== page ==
Wednesday, January 6, 2016

Ask Susan

How can I make peace with death?

By Susan C. Price

[Questions are followed by answers and then, inevitably by DID expect that...didn’t you?]

God knows I have thought my fair share about death. My goal for many years was to make it past the age at which my father died. I hoped I would find relief in that, but I didn’t.
    Didn’t, that is, until a couple of months ago when I finally shared my fears with my husband as we were talking about my insomnia. I told him about my habit of “going dark,” going into the shadows during my most vulnerable nighttime hours to do battle with the thought of dying. My husband had no wise words to offer me, he just understood. Since that day, I no longer wake up every night and think about the end of my life.
    But I’m still looking for some “wise words” about this. Do you have any to offer me? –Seeker

Dear Seeker,
    It seems to me you got the wisest of words from your husband – none, simply understanding. What a gift! And it worked on the insomnia, brilliant.
    But let’s talk some more about this. I personally feel that anyone who doesn’t think about their own death, and that of those they love, is a blind fool.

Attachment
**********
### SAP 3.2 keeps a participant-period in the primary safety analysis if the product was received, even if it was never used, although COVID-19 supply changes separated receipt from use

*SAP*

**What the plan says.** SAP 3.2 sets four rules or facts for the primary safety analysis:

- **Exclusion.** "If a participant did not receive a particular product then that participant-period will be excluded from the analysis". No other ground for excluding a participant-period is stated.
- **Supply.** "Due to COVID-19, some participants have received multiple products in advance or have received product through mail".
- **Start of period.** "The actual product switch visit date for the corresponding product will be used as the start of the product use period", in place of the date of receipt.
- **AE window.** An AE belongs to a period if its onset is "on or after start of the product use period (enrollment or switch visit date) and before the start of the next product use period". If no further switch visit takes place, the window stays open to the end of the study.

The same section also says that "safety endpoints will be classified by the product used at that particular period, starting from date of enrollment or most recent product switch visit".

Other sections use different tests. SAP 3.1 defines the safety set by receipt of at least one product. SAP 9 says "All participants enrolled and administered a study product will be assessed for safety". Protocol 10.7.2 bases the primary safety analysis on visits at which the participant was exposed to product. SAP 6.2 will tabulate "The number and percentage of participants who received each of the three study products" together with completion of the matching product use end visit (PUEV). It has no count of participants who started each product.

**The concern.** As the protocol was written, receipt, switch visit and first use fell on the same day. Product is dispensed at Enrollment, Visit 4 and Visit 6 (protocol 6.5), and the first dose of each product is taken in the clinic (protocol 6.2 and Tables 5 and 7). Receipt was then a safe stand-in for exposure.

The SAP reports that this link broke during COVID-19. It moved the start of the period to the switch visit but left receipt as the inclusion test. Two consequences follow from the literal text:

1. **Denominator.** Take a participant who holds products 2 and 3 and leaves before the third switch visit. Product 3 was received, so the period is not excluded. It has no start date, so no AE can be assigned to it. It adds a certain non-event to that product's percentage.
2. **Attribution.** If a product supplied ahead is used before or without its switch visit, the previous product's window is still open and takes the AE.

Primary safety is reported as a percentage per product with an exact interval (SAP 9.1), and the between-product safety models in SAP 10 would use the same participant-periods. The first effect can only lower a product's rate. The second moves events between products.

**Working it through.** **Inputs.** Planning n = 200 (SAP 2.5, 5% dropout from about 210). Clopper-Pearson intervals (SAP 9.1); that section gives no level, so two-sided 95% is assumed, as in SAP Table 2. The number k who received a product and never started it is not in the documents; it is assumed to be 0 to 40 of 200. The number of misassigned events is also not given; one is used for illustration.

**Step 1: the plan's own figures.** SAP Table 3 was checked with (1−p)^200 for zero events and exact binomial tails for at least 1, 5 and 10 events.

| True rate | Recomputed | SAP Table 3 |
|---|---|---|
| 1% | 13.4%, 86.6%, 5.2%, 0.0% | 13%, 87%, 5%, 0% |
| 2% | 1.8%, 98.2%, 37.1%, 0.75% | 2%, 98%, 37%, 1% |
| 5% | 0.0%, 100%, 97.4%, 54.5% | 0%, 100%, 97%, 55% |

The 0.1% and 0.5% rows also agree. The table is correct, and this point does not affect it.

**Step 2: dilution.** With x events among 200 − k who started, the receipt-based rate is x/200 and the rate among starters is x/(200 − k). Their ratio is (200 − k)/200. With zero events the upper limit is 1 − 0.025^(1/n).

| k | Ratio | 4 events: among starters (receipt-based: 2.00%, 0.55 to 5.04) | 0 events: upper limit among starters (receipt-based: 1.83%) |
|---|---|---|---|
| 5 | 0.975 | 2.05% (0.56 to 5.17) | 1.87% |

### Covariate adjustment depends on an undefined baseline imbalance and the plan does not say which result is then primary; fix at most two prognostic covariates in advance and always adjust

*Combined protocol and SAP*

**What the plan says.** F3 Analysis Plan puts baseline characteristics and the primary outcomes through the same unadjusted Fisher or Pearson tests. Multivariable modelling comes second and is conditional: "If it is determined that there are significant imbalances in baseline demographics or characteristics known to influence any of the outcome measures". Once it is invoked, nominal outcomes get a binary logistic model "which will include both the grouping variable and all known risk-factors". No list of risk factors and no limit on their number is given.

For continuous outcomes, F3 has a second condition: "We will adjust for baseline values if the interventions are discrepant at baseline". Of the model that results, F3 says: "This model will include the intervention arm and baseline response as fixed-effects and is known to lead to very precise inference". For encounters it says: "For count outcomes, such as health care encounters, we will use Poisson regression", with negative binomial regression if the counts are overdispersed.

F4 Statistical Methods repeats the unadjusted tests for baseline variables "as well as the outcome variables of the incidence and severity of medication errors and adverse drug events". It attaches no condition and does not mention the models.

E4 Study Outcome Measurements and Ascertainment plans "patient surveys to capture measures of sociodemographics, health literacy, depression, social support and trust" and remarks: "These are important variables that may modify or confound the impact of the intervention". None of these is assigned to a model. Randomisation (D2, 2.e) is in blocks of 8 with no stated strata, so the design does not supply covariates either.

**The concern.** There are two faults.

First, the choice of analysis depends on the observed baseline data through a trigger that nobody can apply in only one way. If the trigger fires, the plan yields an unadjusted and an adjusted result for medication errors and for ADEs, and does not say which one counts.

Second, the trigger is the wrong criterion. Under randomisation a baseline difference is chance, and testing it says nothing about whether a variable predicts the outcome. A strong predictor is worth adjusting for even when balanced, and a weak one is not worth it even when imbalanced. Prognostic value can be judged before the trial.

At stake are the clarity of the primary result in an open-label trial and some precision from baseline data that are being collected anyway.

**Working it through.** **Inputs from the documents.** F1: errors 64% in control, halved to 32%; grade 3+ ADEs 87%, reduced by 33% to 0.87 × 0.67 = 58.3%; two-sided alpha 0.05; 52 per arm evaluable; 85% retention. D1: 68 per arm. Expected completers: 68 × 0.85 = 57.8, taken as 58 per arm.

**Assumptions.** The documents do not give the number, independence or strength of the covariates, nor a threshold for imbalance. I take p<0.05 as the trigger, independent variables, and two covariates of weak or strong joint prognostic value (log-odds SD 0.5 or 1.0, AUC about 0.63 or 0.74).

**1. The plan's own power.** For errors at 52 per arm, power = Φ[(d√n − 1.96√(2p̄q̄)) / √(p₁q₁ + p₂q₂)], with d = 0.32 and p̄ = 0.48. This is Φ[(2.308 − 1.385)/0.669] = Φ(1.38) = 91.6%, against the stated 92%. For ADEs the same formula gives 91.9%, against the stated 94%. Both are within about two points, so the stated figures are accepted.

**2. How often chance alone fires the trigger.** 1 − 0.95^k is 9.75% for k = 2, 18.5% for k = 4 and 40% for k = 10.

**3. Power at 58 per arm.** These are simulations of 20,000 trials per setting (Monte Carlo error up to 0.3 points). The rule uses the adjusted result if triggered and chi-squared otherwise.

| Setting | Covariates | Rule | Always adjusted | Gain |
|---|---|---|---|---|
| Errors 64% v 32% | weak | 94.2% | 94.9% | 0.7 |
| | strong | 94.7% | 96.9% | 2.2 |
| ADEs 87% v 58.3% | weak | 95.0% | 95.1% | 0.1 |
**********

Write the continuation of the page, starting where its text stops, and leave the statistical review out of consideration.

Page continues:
I think your fear of death, and semi-obsessive thinking about it was completely normal. This line of thought is common in this “final quarter” of life. Kind of natural, it seems to me. Just as natural as dreaming of a college when you are a teenager? Those who (a) don’t have an unshakable sunny disposition, (b) are not fully engulfed/overburdened with care or poverty or illness, and (c) aren’t stupid, can see the writing on the wall. Some of what is to come might well be unpleasant: illness, family and friends ill and dead. Sometimes we dwell on that for a bit...then think up something new to do, or someone else provides a distraction and on we go. And, unless one is severely and/or clinically depressed, at some point you get bored with these thoughts/worries about death, reach out to someone, or both, and find that you can move on into acceptance.
    Yup, death is gonna happen, And it’s gonna happen to you and yours, but you can’t change that fact by thinking about it or worrying about it. And of course there are tons of data to tell you that worrying about it, and in particular, loss of sleep, brings the guy in the hood with the scythe ever closer (or insert your particular dark vision).
    I like to think that I don’t fear death (and what difference does it make if I do?). I assume (ok, we are venturing into religion and all kinds of deep water and possible offensive views here...) that death will simply be...nothingness, no awareness, no me. So, in my mind, there is not much to fear, as I won’t feel the absence of me. Of course I am mightily pissed that the world will continue without me, and seriously worried that I will miss good times, interesting information, and great food.

[We like to try to help, so if you have a question for Susan, send it in!]

Copyright © 2016 by Susan C. Price

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